Edith Nesbit and her Victorian tales of horror

Edith Nesbit is well known for her wonderful contributions to the British canon of children’s literature. Her books have a transcendent quality. My grandparents read them, my parents did, and I was encouraged to as well. Yet, I discovered recently that Penguin re-published her collection of horror stories, titled ‘Tales of Horror’, and it includes some very creepy short stories. I cannot be alone when I confess that I had no idea that Nesbit authored four collections of horror stories. Whether or not this is down to an simple overshadowing by her acclaimed children’s books, or a more biased disbelief in the abilities of a female author to write horror, it is difficult to determine. Nevertheless, four collections of horror stories speak of Nesbit’s enthusiasm, or even a need to write using horror stylistics. Before I go into her stories, it is worth noting several biographical aspects that could shed light some light on her work…

Perhaps a more well known fact about Nesbit was her turbulent and seemingly abusive marriage to Hubert Bland in 1880, with whom she would co-found the famous socialist group the Fabian Society. Her life leading up to her marriage, aged 19, was equality as turbulent. Frequent moves around England and France with her mother and sickly sister, Mary, and the death of her father when she was just four perhaps instilled a resilience to the instability that stayed with her. I can find no other reason why Nesbit would have the courage to withstand her later lifestyle.

Hubert Bland

After falling pregnant, Bland and Nesbit married. Not long afterwards, Nesbit discovered that her husband had already fathered a child with his ailing mother’s companion. Bland would continue this pattern of self-indulgent infidelity, and would father yet another child with Nesbit’s close friend, Alice. It is a testament to Nesbit’s courage and comparative tenderness that she eventually allowed both Alice and daughter to stay within her house, Alice employed as Bland’s secretary. Her daughter was later adopted by Bland and Nesbit. It would appear that Bland’s infidelity stemmed from a desire of an open marriage, something that Nesbit was probably ignorant to until much too late, and of course a practice almost inconceivable for a wife to pursue too. Bland’s contemporaries and biographers have commented on his libertine behaviour,

He was pugnacious, powerful, a skilled pugilist, and
had a shrill, thin voice reportedly like the scream of an eagle. Nobody dared be uncivil to him.¹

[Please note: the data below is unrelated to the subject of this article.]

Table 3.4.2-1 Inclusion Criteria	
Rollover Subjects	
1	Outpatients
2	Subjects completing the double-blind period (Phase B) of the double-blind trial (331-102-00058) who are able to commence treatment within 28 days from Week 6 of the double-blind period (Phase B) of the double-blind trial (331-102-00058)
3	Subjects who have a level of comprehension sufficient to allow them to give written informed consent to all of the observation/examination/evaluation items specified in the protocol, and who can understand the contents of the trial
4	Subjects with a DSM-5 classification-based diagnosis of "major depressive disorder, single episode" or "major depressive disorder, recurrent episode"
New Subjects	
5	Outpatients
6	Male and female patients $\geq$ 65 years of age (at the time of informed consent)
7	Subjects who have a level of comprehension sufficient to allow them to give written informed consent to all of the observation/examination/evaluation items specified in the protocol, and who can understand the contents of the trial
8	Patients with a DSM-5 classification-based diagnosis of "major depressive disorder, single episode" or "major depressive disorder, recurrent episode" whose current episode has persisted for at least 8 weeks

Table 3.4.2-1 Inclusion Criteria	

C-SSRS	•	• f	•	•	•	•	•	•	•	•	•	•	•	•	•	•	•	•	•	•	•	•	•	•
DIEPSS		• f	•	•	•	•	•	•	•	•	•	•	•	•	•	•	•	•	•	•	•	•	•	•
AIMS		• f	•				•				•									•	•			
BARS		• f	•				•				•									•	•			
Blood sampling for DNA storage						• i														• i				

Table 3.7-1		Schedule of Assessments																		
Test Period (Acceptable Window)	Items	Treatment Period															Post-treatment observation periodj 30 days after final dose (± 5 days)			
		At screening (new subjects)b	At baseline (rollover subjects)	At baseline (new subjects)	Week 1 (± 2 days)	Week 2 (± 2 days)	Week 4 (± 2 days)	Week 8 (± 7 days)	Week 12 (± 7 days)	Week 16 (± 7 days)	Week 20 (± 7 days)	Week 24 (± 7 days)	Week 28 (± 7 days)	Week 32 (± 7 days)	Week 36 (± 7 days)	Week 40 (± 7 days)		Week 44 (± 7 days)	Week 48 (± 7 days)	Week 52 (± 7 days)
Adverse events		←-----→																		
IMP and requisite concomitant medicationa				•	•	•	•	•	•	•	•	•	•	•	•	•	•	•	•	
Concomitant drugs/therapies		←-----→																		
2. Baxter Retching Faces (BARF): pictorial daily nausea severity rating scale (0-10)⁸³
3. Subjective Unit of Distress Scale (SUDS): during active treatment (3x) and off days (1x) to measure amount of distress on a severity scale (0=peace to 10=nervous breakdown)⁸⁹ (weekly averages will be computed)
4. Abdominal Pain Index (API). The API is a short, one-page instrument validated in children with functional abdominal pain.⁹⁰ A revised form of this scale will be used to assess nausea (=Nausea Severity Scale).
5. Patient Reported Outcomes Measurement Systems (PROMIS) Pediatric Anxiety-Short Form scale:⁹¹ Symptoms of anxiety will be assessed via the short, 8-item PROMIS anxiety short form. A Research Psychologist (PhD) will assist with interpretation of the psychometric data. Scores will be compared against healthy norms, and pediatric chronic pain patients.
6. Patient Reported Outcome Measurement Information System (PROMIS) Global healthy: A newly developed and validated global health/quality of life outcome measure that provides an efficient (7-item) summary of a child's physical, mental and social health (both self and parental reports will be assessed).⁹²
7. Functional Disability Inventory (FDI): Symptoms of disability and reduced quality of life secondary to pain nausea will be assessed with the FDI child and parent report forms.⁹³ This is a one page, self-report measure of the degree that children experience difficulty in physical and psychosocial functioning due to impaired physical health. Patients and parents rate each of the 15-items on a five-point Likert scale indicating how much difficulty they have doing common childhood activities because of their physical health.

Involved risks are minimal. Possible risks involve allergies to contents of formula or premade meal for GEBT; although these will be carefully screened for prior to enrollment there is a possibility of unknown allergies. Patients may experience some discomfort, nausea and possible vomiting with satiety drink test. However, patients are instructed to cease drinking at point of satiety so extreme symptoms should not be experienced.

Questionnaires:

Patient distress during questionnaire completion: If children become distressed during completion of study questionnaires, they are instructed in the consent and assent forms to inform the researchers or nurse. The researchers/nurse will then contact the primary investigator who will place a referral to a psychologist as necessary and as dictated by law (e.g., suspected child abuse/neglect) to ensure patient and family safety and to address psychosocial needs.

Yet, it would seem that Bland encouraged Nesbit’s writing, if not only as a form of relatively stable income. As a man who professed he did not support women’s equal rights, and neither did Edith, it is to some credit that he was not so proud to disarm his wife of her pen. Moreover, he perhaps enjoyed the respect that was given to them as a literary couple, he with his journalism and Nesbit with her fiction. I would like to think that this kind-of partnership gave Nesbit at least some happiness and marital fulfilment in an otherwise fairly grim situation.

So this is where I turn to her horror stories. A few critics have noticed the ‘adult sadness’ present within her children’s books, and a few more have hinted that her tales of horror contain numerous superfluously perfect Victorian family norms, especially concerning the relationships between husbands and wives. But Victoria Margree has suggested that because these horror…

endings are frequently brutal, tragic and bleak, and refuse the happy endings that generic conventions compelled in her work in other genres²

 

… it has allowed Nesbit to introduce scepticism about the institution of marriage. For example, in her tale ‘The Violet Car’, an elderly couple struggle with the psychological effects of grief, injustice, and guilt after their daughter is killed by a car and the father is plagued by a ghostly vehicle that only he can see. The theme of blame and emotional suppression is obvious in this story, and Nesbit paints them as equally insidious as the supernatural apparition. The story ends with the father’s death, as if that would fix the problem, yet it only leaves the reader bleakly aware that nothing has been fixed and that the couple’s behaviour is the true horror component.

We cannot really paint Nesbit as a first wave feminist, but its evident that her life experiences and her socialist politics enabled her to question the status quo of the society in which she lived. And as with any thoroughly disturbing horror story, the heart of these stories is shot through with very human suffering, something that was all too familiar to Nesbit.

 

 

¹ Julia Briggs (2004) ‘Bland, Hubert (1855–1914)’, Oxford Dictionary of National Biography, Oxford University Press; online edn, May 2012, librarycatalog.vts.edu/view/article/47683

² Victoria Margee (2014) ‘The Feminist Orientation in Edith Nesbit’s Gothic Short Fiction’. Available at: http://eprints.brighton.ac.uk/13331/1/Nesbit_revised_submissionFINAL_Margree.pdf

The Wipers Times